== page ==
Wednesday, February 23, 2005

Imminent Domain

Imagine, you have just bought your dream home. It’s a cute little cottage or a seven bedroom monstrosity. That doesn’t matter one little bit, it’s YOUR dream. Ok, you have your dream home in your dream home’s perfect location.

Isn’t it a nice dream? Home ownership is the clarion call of the American populace. It’s a extension of our British roots when those fun loving Brits forced the Magna Carta to be signed. The concept of private ownership is firmly planted within our collective consciousness. In fact the concept is so important; two separate amendments deal with the seizure of property. The Fourth Amendment details that search and seizures must have probable cause and must be clearly defined (i.e. you can’t have a seizure warrant for a television an then seize the couch). The Fifth Amendment says that a citizen and can not “be deprived of life, liberty, or property, without due process of law; nor shall private property be taken for public use, without just compensation.”

Why do I bring all this up? It’s simple; the American government has forgotten exactly what public use means.

There is a town called New London, Connecticut. This town handed its power of eminent domain over to a group called New London Development Corporation (NLDC), which is a private organization, which then began the process of condemning homes and attempting to force residents from their property.

Now, if this had been for a road, I would not have said a thing. If this had been for a school or a library or some similar structure, I would have been happy. Any building or structure which would have been publicly owned and if the land owners were given a fair compensation I would have been happy. Unfortunately this use of eminent domain is for a condominium and an office complex.

Yes you read that right. This city is basically forcing these residents to move, so that they can then give the land to property developers. As well in a ruse to force the property’s value lower the NLDC had some of the properties condemned, regardless of the fact that the land owner in question purchased the home in 1997 (all this fun started in 2000) and had been restoring the home for three years.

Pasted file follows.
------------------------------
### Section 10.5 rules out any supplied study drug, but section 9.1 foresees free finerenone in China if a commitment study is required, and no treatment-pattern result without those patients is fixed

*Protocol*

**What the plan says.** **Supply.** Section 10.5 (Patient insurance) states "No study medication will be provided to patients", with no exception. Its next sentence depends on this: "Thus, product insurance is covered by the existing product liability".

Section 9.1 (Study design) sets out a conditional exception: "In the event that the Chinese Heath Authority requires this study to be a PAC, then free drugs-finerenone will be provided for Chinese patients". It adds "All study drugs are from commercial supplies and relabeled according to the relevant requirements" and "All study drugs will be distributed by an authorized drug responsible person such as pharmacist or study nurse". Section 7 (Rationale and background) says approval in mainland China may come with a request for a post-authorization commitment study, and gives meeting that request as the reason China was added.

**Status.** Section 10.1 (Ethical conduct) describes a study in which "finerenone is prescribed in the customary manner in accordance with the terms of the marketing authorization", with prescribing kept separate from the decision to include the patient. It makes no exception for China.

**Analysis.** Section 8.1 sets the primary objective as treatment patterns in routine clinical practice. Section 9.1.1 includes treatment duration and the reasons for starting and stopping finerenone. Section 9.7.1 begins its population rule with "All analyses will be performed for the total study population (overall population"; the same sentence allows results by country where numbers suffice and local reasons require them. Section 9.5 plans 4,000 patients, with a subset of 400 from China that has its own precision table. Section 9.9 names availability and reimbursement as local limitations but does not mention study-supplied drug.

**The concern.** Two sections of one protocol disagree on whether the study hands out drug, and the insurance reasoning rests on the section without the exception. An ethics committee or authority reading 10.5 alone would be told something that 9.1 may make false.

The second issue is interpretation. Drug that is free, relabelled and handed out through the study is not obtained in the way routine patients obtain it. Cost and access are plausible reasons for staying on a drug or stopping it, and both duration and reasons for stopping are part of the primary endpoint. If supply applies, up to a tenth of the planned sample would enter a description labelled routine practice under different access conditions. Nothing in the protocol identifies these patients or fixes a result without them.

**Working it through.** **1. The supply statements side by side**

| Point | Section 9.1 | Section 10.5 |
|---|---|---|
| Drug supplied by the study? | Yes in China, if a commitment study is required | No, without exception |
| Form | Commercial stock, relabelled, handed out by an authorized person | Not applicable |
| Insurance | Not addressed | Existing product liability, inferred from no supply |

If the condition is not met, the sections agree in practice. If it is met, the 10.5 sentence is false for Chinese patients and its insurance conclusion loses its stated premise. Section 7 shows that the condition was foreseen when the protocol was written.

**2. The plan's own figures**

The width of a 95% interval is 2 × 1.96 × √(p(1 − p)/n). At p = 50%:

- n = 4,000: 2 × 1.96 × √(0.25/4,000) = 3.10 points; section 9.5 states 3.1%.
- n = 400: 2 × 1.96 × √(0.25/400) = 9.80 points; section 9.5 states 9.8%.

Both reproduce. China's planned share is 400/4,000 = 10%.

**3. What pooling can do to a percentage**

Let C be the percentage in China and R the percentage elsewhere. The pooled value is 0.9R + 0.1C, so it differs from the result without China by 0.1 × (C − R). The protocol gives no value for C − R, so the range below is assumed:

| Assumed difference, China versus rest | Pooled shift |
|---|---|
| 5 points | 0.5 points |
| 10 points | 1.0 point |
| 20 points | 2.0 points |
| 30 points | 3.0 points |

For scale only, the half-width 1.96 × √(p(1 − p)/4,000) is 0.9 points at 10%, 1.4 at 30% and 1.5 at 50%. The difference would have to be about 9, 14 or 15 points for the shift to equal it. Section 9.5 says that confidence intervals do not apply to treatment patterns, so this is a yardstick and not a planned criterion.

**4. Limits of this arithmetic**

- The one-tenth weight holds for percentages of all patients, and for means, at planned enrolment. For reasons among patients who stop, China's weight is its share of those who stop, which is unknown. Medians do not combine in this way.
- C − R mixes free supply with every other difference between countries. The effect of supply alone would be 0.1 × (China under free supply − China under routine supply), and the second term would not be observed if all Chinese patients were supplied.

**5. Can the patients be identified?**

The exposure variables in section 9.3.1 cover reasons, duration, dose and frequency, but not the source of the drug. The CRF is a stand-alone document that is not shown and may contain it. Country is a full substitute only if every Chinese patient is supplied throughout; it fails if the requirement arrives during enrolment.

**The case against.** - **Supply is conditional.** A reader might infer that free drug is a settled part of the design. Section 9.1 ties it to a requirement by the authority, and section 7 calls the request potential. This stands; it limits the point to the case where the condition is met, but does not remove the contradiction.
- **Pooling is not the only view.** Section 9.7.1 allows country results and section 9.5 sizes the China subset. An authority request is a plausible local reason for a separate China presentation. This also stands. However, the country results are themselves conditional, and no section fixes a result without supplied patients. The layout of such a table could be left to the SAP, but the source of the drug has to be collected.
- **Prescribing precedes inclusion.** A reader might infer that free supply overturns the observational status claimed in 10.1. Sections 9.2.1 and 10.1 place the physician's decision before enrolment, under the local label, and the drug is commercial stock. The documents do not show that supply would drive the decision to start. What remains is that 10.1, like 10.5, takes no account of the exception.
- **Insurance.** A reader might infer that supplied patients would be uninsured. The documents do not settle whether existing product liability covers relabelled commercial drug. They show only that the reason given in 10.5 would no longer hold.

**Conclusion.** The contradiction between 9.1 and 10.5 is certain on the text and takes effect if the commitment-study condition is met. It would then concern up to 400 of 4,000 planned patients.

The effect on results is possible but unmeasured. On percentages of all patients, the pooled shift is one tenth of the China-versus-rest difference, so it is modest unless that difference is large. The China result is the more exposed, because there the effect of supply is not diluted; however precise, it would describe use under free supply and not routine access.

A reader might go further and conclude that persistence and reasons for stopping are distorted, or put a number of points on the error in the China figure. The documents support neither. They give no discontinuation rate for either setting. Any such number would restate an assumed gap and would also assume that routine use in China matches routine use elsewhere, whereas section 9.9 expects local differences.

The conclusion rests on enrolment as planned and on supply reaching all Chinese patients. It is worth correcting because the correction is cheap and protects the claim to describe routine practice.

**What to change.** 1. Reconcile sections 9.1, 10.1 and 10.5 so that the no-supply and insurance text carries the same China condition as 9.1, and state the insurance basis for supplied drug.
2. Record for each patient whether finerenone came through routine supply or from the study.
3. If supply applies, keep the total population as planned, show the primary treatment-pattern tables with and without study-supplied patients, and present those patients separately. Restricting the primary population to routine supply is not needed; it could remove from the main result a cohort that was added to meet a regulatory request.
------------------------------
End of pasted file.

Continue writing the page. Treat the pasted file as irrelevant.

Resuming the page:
And it is not just this one little town in Connecticut. After all, Connecticut is filled with liberals in power so you expect utter stupidity to appear in its halls of power. Other such cases include:

  • Norwood, Ohio, is using this power of "eminent domain" to evict people from their homes and businesses so a Cincinnati developer worth $500 million can have the property for an office-retail complex.
  • Bremerton, Wash., removed a woman in her 80s from her home of 55 years supposedly to expand a sewer plant, then sold the land to an auto dealership.
  • Mesa, Arizona, attempted to force Randy Bailey to give up the brake shop that he purchased from his father. The reason was to raze the building and then give the land to a privately owned hardware store. Mesa also decided to pay the hardware store’s permit fees, insurance, fees and most impact fees out of the tax coffers.

What is sad is the Institute for Justice has a whole host of similar complaints. The concept of eminent domain needs to be redirected from this concept of using taken lands for the public good, and put it back into the concept of using the purchased lands for public use.

Until we get eminent domain back to its constitutional standards, let’s just hope you don’t live somewhere where a developer with political clout wants to build.



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